Teenage angst is a given for almost all adolescents and understandably so with the influx of hormones, social pressures and overall life changes throughout this time. But, sometimes we get caught up in labelling warning signs of poor mental health as normal teenage behaviour when they’re in fact signs of something much more serious. This can also be the case in children and even infants, in recent years society has seen an increase in poor mental health from a younger age than ever before.
Parents, guardians, grandparents, older siblings, sporting coaches and educators should all be aware of the signs and symptoms that point to poor mental health and how to address them. At times the lines might be blurry but it’s important that behaviour is identified early on to prevent it from snowballing into a bigger and longer term issue.
According to Beyond Blue one in seven young Australians aged between 4-17 years suffered a mental disorder between 2013-14. This includes anxiety disorders, ADHD, Autism Spectrum Disorders, Eating Disorders, Mood Disorders (Depression and Bi-Polar) and even Schizophrenia.
Experiences throughout childhood and adolescence have the ability to substantially shape an individual’s self-identity for life. Over these years people are faced with hurdles, life choices and experiences that may seem difficult to manage and confusing at the time, how they choose to respond and cope can lay the groundwork for their coping mechanisms in future.
Sometimes the strategies used for managing our emotions are not always best for our mental health which can adversely impact us in the long term. Beyond Blue found that three in four mental health conditions develop before the age of 24 and up to half of these conditions surface by the age of 14.
This is likely a result of individuals experiencing a barrier that prevents them from both communicating and regulating their emotions in a healthy manner and developing personal and reliable relationships with others. Childhood and adolescence are monumental learning phases in life and it’s the responsibility of caretakers to provide the tools, resources and support to develop healthy coping strategies as well as learn and identify the difference between a bad day and poor mental health.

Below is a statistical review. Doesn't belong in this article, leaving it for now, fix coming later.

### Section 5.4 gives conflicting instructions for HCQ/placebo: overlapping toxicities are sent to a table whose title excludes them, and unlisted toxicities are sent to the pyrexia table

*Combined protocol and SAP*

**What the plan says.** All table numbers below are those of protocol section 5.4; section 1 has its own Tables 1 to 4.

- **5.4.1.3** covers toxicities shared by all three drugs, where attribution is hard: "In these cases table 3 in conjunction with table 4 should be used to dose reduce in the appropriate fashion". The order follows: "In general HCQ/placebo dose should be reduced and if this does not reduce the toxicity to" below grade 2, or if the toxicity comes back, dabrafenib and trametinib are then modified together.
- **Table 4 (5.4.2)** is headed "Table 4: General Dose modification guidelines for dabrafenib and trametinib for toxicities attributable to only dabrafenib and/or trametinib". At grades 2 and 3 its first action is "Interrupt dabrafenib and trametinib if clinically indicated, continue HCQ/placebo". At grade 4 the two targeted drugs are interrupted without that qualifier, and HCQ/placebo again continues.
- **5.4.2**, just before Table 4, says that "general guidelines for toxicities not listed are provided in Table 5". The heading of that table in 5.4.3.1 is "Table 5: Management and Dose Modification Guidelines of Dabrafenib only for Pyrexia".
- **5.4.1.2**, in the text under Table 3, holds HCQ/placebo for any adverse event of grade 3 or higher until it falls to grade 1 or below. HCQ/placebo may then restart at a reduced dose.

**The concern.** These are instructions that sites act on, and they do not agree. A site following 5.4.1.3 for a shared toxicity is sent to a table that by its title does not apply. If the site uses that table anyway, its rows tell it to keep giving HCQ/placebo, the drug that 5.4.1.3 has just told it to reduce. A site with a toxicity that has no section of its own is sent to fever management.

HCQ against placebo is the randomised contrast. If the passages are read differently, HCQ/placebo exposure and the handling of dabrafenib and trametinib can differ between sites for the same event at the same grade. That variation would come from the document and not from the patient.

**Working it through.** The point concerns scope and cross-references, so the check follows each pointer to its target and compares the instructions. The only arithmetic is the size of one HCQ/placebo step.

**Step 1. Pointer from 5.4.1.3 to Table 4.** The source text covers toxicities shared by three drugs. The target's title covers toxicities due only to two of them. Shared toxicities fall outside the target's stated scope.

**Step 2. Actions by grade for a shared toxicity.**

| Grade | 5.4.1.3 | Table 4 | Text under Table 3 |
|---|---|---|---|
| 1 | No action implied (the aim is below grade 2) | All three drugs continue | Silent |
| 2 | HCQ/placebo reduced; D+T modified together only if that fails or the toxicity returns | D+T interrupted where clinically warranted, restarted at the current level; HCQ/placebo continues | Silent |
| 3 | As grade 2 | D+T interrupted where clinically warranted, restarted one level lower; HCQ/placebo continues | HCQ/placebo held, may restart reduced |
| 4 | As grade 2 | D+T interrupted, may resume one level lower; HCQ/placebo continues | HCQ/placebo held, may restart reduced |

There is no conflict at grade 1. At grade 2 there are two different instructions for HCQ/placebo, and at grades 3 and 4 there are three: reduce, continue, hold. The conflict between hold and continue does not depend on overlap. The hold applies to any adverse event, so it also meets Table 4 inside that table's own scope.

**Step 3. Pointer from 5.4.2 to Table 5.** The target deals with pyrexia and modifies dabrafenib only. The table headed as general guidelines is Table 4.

There can be many grey areas when trying to identify the difference between normal negative behavioural traits and serious signs of poor mental health in children and adolescents.
If you’ve identified the possibility that a child or adolescent close to you might be suffering from poor mental health the first thing you need to do is start a conversation. Ask them how they’re feeling? What’s been going on in their life recently? How are they coping with that experience? Are they talking to anyone about it?
By acknowledging a change in character and providing an ear to listen you will prompt the child/adolescent to also reassess their own feelings and experiences. Ensure that they know it’s important to talk and rely on others if they are struggling or suffering from negative thoughts and feelings. This will set the structure necessary for them to be able to identify changes in themselves, an important skill to have in future.
Listen carefully, don’t provide judgement and ask the child/adolescent what they think will help them most. Ask if they want to talk to a professional.
If the child/adolescent is showing serious signs of a mental health crisis listen to your HEAD (Hazards, Engage, Action and Debrief), book them in to see a mental health professional as soon as possible and if in fear of suicide call triple zero (000) immediately.
Poor mental health is at an all-time high in Australia, with 1 in 5 Australians impacted in any one year. With the stressors faced and life changes throughout childhood and adolescence it’s no surprise that the problems are stemming from such a young age. It’s up to the caretaker to remain diligent and observant of any signs and symptoms which may reflect a child or adolescent is not coping.
Children and adolescents mirror those around them, if you as the caretaker are not acknowledging their clear signs of turmoil then you are planting a detrimental seed to not talk about their feelings, address a serious problem and to suppress the emotions they’re experiencing. Understandably, these behaviours will have negative implications throughout their lifetime and can turn into much bigger issues when faced with heartbreak, traumatic experiences and excessive stress.
Pave the way for the children and adolescents in your life. Show them it’s ok to talk about how they’re feeling. Remind them that it’s important to share their experiences with others and how it’s impacting their life. Teach them to express themselves openly and to not keep anything in. Be the advocate that they so desperately need at this fragile and influential time in their life.